To be considered as progrom - there has to be mass killings, it has to be pre-meditated, carried out over a significant period of time, aimed to kill significant percentage or number of people belonging to a target group, carried out by those in power thru government. One can't brand spontaneous and short-lived outbursts of people in the streets that kill hardly few as progroms. As long as people have democratic, non-confrontational, peaceful or less violent alternatives to relieve their anxieties, frustrations and grievances against each other, progroms can be preempted.

#49
Ruvy
August 27, 2008
12:06 PM

Kerty,

I'm sorry.

Your examples from the United States are rather faulty. For a number of years, Louisiana was a de facto dictatorship. As for India, it did become a dictatorship for a time under the late Indira Gandhi.

The differences between the Ku Klux Klan and the BNP are considerable. Let's just take one to make the point. The Ku Klux Klan was a very significant political power in the southern United States, the former Confederacy, for many decades, well into the 20th (Christian) Century. In fact, in many ways, it was the power in much of the former Confederacy. Politicians who ran afoul of it were branded "nigger-lover", driven out of town, horsewhipped or hung. Forty-five years ago, it was the KKK that harassed and murdered off civil rights workers in the former Confederacy and the FBI, which kept careful tabs on Martin Luther King Jr. did little against the KKK.

The leaders of the BNP only wish they had the power the KKK had 100 years back. By comparison, they are a bunch of well mannered gentlemen and ladies playing croquet - for now. As for the former Confederacy, for many decades, democracy there was an empty phrase, applying to richer whites alone.

It is only recently that non-whites are exist with
not too much fear of organizations like the KKK or the Posse Comitatus.

To be considered as pogrom - there has to be mass killings, it has to be pre-meditated, carried out over a significant period of time, aimed to kill significant percentage or number of people belonging to a target group, carried out by those in power thru government. One can't brand spontaneous and short-lived outbursts of people in the streets that kill hardly few as pogroms.

Says who? Wikipedia? A lot they know.

As for pogroms, they can last an afternoon, a day or a week. The point is that homes, lives and livelihoods are ruined, women are raped, and people are killed. Pogroms can and do take place in so-called democracies as well as in dictatorships. There is no "pogrom authority" to decide what and what isn't a pogrom. The standards you lay down in your comment are as divorced from reality as the claim that the moon is made from green cheese. It is true that the term originated in government sponsored "demonstrations" against Jews in the Russian Empire. But in the century since Kishinev, Odessa and other cities in Russia were plagued by these "demonstrations" the meaning has expanded considerably to take in various forms of communal violence. In Poland, all you had to hear in a bar was HEP HEP - Hierusalema Est Perdita - from drunken peasants - and you knew to board up the house and get everyone to safety. A pogrom was coming.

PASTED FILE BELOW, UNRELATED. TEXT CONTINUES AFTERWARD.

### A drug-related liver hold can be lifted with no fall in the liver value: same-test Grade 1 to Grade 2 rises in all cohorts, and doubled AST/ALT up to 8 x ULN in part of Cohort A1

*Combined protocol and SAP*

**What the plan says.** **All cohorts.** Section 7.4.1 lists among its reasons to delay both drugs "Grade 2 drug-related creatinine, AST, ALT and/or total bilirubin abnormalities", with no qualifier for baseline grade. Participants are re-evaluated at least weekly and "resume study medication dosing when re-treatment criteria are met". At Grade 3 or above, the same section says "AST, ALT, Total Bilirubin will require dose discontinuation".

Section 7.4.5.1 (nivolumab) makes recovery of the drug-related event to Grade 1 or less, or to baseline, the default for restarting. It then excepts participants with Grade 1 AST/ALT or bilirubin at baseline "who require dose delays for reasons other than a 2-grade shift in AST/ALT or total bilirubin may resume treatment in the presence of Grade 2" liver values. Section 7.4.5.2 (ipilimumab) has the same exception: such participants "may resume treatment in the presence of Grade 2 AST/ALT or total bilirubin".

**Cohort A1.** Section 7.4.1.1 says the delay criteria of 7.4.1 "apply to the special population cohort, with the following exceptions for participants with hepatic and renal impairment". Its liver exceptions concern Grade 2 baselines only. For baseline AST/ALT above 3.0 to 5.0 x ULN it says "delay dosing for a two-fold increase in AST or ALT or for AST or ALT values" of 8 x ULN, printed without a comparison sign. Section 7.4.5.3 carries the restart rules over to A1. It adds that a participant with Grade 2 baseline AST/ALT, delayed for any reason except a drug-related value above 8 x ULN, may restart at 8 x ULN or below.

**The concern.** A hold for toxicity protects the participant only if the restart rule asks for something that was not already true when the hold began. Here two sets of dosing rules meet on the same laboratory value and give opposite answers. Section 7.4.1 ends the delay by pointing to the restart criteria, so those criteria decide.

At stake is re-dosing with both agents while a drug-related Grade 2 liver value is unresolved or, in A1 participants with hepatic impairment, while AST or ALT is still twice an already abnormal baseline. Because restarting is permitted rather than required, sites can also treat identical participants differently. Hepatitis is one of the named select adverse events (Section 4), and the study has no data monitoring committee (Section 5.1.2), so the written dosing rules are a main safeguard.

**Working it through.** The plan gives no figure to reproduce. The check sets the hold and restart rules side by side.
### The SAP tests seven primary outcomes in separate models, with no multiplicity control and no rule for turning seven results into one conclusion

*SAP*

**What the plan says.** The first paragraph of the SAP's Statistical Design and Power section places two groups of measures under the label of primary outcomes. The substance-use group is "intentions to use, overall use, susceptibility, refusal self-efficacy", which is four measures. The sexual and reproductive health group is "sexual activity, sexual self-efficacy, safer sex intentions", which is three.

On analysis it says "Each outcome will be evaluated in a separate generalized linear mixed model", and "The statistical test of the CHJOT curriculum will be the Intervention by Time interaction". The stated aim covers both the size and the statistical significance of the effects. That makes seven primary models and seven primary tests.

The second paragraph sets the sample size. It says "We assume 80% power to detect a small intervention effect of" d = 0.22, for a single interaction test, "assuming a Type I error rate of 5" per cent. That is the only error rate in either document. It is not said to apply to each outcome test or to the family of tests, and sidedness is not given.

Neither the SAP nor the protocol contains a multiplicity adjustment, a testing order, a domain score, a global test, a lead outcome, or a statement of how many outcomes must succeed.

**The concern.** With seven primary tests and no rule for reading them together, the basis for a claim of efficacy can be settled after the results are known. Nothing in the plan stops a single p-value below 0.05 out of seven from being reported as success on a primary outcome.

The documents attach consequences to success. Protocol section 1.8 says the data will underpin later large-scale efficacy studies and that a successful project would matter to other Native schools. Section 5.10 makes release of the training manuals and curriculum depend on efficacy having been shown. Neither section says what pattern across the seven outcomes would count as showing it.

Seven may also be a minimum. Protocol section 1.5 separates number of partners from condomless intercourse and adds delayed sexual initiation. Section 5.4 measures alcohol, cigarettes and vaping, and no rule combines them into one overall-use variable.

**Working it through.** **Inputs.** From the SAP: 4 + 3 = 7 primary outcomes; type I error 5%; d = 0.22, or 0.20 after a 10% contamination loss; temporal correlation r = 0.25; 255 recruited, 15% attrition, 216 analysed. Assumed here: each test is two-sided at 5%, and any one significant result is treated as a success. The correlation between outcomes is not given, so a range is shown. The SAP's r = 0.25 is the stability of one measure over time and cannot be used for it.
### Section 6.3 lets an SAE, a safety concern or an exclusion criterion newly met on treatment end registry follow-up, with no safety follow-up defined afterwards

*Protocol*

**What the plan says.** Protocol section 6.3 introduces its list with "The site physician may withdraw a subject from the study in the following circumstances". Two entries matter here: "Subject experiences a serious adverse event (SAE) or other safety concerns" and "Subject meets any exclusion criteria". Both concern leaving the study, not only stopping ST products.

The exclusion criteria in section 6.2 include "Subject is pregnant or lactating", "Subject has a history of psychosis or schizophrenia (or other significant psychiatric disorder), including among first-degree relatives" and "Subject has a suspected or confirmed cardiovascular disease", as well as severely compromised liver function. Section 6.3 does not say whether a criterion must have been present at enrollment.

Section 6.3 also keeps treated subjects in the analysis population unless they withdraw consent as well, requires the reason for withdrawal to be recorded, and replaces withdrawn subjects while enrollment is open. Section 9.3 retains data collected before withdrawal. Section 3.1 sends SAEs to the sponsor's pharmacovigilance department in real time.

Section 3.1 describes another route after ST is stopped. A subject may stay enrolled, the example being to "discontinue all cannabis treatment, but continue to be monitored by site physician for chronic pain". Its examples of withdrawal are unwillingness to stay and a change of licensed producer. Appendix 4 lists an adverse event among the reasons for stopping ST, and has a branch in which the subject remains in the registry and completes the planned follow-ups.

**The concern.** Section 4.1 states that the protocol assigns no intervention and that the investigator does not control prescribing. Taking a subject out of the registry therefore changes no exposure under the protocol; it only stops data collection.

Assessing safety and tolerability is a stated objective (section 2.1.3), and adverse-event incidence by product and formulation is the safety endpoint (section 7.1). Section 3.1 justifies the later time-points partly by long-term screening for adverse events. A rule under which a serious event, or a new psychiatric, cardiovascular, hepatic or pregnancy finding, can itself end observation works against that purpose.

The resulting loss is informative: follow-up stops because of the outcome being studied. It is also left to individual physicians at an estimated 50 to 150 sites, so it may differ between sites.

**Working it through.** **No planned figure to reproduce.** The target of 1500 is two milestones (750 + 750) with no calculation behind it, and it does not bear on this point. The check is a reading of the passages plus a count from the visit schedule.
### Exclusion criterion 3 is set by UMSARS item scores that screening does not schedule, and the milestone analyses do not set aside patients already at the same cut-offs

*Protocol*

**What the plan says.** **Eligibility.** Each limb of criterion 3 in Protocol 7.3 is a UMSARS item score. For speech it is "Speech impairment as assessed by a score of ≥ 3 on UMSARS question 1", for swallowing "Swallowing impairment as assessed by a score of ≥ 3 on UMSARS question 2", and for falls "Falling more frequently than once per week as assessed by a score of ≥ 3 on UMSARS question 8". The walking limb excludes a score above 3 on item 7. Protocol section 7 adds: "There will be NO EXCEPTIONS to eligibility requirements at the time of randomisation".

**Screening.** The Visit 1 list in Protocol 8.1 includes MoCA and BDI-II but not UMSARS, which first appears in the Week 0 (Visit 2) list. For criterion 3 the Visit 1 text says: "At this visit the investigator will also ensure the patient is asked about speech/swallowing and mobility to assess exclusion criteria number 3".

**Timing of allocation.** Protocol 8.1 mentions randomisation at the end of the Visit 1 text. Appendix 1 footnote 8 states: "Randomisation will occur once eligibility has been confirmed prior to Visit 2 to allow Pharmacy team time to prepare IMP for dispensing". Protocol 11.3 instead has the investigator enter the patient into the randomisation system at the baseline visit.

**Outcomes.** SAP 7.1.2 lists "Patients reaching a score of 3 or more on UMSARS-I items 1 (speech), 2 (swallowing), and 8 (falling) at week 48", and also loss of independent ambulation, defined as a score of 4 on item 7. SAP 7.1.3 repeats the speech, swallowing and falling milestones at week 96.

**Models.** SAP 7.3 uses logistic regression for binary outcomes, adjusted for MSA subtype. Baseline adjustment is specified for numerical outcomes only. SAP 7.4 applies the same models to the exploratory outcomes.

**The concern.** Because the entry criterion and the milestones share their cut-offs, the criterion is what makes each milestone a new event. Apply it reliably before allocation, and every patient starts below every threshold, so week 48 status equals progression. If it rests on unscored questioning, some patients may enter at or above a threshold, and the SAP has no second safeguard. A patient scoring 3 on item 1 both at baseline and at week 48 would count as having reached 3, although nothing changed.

All of the possibilities you raise as ridiculous questions - the UK becoming a dictatorship, the US becoming a dictatorship or Europe generally succumbing to a dictatorship - are distinct possibilities.

But the issue that bd uneasily approaches in his essay - the possibility of white led race riots in the UK - does not need a dictatorship to occur. All it needs is a weak willed government that is unwilling to apply the law equally to its citizens. That condition already exists.

#50
kerty
August 27, 2008
01:32 PM

Ruvy

"For a number of years, Louisiana was a de facto dictatorship."

I don't know if Lousiana ever was a nation. But much water has flown since the days of confederacy and slavery. Yes, all that you allege was possible in the past and best way not let it repeat is to not give into it.


"As for India, it did become a dictatorship for a time under the late Indira Gandhi."

And same India defeated it with democratic means. She must not be a good dictator for allowing democracy to defeat her. The truth is she could undermine only some of the institutions of democracy and not all, and whatever she could not undermine was able to undo her dictatorship. That is the resilience of democracy.

"As for pogroms, they can last an afternoon, a day or a week. The point is that homes, lives and livelihoods are ruined, women are raped, and people are killed."

That can happen in any any crime, any riot, and communal confrontation, any conflict, any war. Classifying something as murders, crimes, rapes, riots, genocides, holocausts, wars etc and using these terms loosely, interchangibly or any which way one would like for maximizing propaganda impact, essentially desensetizes and trivializes them.

"There is no "pogrom authority" to decide what and what isn't a pogrom."

When a person says something, it has to create credibility. There are no authorities to certify use of terminologies and labels, but if someone misuses a term contrary to its popular usage, than the person's claims would lose credibility, and when a particular term is repeatedly misused, than the term itself would lose credibility and a sting attached to it. That is why Jews are quick to oppose misuse of terms like Holocaust when applied to any casualties of any political conflicts or to jewish treatment of Arabs.